Hackers exploited flaw as Microsoft investigated, Latest World News - The New Paper

Hackers exploited flaw as Microsoft investigated

This article is more than 12 months old

SAN FRANCISCO To understand why it is so difficult to defend computers from even moderately capable hackers, consider the case of the security flaw officially known as CVE-2017-0199.

The bug was unusually dangerous and could allow a hacker to seize control of a personal computer with little trace.

It was fixed on April 11 in Microsoft's regular monthly security update.

But cyber security experts say that the nine-month journey from discovery to resolution is an unusually long time.

Google's security researchers, for example, give vendors just 90 days' warning before publishing flaws they find.

Microsoft Corp declined to say how long it usually takes to patch a flaw.

While Microsoft investigated, hackers found the flaw and manipulated the software to spy on unknown Russian speakers, possibly in Ukraine.

And a group of thieves used it to bolster their efforts to steal from millions of online bank accounts in Australia and other countries.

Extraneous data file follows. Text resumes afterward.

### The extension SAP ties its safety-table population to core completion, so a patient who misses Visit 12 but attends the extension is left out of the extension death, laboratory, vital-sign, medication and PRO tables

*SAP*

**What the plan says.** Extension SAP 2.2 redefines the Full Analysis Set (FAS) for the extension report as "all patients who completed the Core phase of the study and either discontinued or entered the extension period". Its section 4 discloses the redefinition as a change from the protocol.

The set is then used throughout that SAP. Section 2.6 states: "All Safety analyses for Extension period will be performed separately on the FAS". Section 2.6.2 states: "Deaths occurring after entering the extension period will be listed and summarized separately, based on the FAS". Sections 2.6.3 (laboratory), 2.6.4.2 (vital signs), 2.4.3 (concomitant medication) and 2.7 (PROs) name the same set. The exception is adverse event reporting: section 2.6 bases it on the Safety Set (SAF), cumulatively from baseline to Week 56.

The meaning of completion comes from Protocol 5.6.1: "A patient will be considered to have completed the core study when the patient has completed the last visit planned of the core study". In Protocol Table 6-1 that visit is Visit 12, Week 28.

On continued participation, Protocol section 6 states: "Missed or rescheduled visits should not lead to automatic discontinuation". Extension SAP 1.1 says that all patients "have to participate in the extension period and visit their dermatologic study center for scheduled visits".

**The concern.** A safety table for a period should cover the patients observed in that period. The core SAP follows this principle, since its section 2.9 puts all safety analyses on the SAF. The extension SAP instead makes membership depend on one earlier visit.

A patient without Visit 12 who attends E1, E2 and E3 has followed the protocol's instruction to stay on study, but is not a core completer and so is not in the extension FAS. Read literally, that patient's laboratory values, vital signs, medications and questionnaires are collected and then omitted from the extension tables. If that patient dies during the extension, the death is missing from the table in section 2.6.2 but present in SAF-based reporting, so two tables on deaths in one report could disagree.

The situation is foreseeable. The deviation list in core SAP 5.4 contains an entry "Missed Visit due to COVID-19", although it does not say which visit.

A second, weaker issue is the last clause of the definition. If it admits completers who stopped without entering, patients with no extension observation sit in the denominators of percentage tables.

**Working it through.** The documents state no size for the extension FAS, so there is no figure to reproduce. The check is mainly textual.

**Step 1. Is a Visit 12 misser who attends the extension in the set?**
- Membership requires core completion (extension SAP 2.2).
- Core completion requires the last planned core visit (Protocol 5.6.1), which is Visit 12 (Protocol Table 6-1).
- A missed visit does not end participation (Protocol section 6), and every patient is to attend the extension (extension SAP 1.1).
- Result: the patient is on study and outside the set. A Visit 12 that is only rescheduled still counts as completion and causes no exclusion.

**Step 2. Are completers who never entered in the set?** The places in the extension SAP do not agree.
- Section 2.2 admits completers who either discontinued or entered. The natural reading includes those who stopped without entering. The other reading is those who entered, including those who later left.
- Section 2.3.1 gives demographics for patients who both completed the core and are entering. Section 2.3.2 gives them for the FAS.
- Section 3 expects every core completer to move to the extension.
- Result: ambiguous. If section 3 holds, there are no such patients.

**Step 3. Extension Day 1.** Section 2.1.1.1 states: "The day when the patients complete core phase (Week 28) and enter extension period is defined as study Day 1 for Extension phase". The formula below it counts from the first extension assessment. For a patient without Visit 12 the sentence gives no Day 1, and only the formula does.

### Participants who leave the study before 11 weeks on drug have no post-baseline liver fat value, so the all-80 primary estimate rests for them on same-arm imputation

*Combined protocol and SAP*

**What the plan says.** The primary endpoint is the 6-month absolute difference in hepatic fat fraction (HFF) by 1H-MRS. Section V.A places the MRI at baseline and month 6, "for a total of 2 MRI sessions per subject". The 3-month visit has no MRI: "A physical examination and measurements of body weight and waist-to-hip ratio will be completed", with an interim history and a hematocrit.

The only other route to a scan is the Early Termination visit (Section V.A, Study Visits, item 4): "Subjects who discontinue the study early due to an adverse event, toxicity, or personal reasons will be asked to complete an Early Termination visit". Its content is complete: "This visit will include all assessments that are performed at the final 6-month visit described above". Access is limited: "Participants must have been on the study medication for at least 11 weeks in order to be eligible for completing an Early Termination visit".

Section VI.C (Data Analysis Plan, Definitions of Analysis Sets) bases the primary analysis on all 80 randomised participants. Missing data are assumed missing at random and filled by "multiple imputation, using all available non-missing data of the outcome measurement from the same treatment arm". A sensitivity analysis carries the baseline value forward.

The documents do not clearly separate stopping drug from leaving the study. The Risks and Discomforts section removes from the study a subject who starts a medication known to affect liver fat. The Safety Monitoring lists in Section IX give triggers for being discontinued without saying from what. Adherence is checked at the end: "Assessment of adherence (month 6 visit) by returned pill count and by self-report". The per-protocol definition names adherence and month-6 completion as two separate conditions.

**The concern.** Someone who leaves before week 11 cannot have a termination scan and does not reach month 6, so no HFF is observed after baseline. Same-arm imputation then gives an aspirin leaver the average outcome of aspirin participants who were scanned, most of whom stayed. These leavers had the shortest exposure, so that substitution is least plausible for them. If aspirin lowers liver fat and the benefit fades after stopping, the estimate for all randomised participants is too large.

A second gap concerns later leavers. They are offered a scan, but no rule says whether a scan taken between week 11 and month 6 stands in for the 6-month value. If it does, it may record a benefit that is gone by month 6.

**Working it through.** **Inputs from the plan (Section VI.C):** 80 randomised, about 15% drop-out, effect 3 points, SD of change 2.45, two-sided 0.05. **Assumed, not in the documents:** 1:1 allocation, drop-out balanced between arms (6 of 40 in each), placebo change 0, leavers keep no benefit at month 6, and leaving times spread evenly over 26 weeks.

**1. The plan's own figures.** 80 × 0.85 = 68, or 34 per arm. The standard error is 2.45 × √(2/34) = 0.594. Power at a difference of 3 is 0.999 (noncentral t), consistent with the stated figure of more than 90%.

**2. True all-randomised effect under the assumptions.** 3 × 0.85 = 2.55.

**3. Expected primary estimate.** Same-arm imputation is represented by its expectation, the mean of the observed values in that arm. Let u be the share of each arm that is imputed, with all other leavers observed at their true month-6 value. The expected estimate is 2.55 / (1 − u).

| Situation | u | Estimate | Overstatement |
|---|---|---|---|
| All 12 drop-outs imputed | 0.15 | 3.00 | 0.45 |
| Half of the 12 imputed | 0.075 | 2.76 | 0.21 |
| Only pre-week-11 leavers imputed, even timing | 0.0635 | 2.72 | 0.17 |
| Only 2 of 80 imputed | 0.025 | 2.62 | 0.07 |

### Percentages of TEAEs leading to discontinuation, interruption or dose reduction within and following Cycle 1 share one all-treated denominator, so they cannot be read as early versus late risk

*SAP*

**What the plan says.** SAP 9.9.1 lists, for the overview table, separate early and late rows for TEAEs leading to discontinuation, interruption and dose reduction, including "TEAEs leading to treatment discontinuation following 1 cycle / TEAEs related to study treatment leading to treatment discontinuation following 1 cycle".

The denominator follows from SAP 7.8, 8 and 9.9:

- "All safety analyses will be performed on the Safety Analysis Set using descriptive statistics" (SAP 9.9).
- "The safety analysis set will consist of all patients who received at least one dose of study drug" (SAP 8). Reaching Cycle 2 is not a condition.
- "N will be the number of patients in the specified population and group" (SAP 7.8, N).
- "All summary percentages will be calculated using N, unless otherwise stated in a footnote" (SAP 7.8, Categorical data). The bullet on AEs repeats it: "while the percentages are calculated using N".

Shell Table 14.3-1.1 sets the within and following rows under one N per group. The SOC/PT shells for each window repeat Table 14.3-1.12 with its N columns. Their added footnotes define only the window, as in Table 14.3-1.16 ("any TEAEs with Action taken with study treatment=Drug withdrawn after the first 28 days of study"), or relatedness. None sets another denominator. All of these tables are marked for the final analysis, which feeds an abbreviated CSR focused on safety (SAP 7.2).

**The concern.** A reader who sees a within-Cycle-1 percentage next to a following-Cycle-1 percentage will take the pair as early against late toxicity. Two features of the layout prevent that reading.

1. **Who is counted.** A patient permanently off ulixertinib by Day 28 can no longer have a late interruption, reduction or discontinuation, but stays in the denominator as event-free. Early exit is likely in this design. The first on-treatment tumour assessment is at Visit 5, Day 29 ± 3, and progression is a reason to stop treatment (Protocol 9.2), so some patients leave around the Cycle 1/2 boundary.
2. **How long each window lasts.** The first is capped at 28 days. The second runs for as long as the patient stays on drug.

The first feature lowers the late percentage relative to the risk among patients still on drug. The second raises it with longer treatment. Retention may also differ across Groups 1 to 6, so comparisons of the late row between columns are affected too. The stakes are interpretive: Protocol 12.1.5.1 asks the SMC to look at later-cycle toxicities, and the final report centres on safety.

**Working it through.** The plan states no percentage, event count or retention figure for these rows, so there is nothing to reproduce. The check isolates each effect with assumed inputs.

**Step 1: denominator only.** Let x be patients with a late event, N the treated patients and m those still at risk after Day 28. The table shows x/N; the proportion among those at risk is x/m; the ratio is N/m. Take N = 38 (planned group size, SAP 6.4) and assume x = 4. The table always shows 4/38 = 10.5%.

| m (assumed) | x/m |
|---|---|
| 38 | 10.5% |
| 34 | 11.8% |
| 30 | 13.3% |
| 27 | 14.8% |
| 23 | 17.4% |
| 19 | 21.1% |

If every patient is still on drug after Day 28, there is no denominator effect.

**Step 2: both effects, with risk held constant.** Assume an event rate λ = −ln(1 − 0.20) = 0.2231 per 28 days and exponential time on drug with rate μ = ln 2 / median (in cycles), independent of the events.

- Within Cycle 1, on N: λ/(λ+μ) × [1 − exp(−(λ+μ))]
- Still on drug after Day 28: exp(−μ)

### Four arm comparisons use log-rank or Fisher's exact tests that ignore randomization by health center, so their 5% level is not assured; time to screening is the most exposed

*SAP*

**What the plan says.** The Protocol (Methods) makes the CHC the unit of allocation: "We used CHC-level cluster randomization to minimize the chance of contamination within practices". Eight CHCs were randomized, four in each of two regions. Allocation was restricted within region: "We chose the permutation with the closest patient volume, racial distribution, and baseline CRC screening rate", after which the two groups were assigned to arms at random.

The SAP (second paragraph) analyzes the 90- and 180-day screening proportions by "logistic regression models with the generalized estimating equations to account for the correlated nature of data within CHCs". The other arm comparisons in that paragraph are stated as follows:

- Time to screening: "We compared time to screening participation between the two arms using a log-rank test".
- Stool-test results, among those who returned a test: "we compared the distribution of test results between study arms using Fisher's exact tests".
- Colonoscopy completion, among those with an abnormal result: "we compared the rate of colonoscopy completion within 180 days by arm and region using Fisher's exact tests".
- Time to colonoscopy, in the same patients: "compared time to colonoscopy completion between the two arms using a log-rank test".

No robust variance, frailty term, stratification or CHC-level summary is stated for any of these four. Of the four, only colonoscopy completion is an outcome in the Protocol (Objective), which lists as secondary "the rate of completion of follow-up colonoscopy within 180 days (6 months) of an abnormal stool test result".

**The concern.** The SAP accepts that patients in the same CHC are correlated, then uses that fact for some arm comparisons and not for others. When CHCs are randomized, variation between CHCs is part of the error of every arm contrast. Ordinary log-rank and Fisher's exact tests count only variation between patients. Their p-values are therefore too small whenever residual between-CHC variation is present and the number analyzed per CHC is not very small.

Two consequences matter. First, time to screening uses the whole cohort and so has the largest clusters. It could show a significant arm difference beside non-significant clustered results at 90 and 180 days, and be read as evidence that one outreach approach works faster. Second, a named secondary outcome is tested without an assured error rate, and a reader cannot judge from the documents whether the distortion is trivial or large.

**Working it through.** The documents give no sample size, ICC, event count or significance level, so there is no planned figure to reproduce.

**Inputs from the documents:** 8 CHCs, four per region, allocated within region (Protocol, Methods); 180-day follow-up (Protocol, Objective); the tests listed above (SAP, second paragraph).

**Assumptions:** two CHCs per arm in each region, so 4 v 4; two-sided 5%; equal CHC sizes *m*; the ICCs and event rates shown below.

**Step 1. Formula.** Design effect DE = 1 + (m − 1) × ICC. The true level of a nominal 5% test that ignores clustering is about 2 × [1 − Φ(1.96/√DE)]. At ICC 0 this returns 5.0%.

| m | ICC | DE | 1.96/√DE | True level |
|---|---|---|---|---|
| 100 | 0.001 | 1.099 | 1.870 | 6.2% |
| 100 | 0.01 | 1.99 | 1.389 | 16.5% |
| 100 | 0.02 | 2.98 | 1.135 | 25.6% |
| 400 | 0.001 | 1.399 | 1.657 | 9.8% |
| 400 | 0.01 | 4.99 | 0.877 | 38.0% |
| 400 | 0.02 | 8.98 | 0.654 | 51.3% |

The tale began last July, when Mr Ryan Hanson, a Idaho State University graduate and consultant at boutique security firm Optiv Inc in Boise, found a weakness in the way that Microsoft Word processes documents from another format.

That allowed him to insert a link to a malicious programme that would take control of a computer. He spent some months combining his find with other flaws to make it more deadly, he said on Twitter.

Then, in October, he told Microsoft, which often pays a modest bounty of a few thousands dollars for the identification of security risks.

Soon after that point six months ago, Microsoft could have fixed the problem, the company acknowledged.

But it was not that simple.

A quick change in the settings on Word by customers would do the trick, but if it notified customers about the bug and the recommended changes, it would also be telling hackers about how to break in.

Alternatively, Microsoft could have created a patch that would be distributed as part of its monthly software updates.

But the company did not patch immediately and instead dug deeper. It was not aware that anyone was using Mr Hanson's method and it wanted to be sure it had a comprehensive solution.

The saga shows that Microsoft's progress on security issues, as well as that of the software industry as a whole, remains uneven in an era when the stakes are growing dramatically.- REUTERS